What to Do When It Isn’t?
For liquidity and rebalancing, turn to an overlay program
How does an overlay program help maintain liquidity?
While counterintuitive at first, a unique solution used during the global financial crisis was to sell physical equities to raise liquidity both for ongoing cash needs and to fund a rebalancing overlay. Equities were a good target for liquidity because they remained relatively liquid during this period of market stress. While it may appear that this left investors with a more severe underweight to equities, the overlay program used this cash not only to replace the equity exposure that was sold but to also rebalance the overall portfolio exposures back to target. As a result, plans found themselves in a position to both create sufficient liquidity and maintain the desired asset allocation.
The goal of the rebalance in this example is simple: to reduce fixed income exposure and increase equity exposure. Assuming a portfolio has liquid equity exposure (passive exposure works well for this situation), an overlay program can achieve the goal in a capital-efficient manner while avoiding the discount associated with selling fixed income securities. Physical passive equity exposure can easily be substituted with equity futures without the need to fully fund the position. The illustration below gives you an idea of how this typically works.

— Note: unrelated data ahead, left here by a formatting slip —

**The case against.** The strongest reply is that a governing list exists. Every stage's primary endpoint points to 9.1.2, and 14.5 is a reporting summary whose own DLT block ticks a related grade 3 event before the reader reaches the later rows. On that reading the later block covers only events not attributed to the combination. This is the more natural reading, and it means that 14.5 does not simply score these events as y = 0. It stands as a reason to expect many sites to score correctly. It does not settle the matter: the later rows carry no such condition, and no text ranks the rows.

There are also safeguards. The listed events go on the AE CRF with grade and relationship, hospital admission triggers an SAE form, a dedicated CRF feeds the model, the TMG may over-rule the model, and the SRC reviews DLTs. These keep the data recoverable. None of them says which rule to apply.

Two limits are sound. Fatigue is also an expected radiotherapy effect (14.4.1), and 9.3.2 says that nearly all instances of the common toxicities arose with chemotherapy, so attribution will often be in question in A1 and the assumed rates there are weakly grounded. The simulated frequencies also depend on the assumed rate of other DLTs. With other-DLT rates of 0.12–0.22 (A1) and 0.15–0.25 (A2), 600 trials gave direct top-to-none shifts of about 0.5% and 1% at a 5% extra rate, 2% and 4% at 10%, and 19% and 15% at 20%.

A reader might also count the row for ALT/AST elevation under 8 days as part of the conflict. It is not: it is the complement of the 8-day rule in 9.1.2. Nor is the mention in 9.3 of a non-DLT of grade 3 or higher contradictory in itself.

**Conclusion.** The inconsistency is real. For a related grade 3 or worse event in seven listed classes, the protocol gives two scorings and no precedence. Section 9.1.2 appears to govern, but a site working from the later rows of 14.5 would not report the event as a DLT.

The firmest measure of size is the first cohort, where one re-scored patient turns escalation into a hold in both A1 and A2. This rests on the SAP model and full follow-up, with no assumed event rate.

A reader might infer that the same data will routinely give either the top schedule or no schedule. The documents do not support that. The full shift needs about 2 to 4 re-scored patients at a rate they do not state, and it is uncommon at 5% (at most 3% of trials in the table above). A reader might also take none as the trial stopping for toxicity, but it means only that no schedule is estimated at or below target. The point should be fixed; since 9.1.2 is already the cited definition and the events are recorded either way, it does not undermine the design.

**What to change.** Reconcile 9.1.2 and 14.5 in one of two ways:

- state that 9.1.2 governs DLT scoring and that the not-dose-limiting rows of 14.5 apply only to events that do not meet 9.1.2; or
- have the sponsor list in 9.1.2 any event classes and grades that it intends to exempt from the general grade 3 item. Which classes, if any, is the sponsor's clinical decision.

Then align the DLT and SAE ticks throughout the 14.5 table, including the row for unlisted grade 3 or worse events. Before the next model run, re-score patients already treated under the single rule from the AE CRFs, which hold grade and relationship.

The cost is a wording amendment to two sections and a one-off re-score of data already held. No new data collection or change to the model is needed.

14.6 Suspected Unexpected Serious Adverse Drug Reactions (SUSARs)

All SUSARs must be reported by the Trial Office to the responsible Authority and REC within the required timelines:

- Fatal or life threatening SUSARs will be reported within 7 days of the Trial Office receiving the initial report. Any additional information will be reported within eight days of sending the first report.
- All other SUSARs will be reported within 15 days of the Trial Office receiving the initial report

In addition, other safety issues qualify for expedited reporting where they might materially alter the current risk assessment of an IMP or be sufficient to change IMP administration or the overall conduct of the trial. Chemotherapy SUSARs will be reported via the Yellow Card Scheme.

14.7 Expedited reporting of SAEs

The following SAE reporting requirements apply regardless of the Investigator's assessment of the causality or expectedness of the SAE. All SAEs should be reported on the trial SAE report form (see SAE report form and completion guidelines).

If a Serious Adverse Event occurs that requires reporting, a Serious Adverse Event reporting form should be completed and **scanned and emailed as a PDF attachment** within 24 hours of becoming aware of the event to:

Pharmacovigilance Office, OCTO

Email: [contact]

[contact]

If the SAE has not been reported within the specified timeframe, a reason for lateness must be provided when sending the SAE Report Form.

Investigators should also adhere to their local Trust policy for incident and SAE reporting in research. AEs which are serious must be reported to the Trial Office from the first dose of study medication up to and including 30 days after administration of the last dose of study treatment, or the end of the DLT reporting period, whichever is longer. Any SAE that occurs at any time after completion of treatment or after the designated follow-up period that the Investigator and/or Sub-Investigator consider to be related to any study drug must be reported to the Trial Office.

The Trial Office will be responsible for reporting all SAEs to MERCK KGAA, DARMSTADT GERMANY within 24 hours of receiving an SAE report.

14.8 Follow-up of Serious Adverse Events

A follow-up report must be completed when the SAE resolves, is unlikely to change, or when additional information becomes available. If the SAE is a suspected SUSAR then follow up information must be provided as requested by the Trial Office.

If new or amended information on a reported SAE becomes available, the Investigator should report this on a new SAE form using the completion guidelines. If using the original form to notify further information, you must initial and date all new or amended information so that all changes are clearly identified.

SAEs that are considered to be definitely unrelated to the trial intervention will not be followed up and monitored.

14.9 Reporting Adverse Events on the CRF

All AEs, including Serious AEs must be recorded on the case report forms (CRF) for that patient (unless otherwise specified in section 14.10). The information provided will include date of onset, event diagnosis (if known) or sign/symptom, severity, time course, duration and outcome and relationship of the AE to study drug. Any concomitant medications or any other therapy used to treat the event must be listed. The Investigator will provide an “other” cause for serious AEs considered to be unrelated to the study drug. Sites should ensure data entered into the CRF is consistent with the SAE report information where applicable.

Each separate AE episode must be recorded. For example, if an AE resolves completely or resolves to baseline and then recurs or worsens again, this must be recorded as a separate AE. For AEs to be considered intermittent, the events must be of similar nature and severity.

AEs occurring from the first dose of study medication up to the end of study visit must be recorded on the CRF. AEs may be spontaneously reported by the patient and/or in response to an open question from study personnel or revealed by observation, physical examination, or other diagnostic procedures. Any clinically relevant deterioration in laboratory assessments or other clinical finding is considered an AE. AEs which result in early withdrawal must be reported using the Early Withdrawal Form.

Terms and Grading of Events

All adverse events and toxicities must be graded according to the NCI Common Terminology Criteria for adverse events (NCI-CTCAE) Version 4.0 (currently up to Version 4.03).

Hypothetical. For illustrative purposes only.
In short, by selling passive physical equity exposure, adding synthetic equity exposure, and selling Treasury futures, institutional investors can rebalance in a capital-efficient manner and avoid forced selling of less liquid physical fixed income positions.
The bottom line
During the global financial crisis, institutional investors that made smart use of an overlay program found themselves able to generate liquidity to rebalance their portfolio in a way they may not have been able to independently. By selling out of liquid asset classes, they sidestepped the negative effects of selling assets at a discount and instead remained on target. As the coronavirus outbreak roils markets today, it’s an approach whose time may have come once again.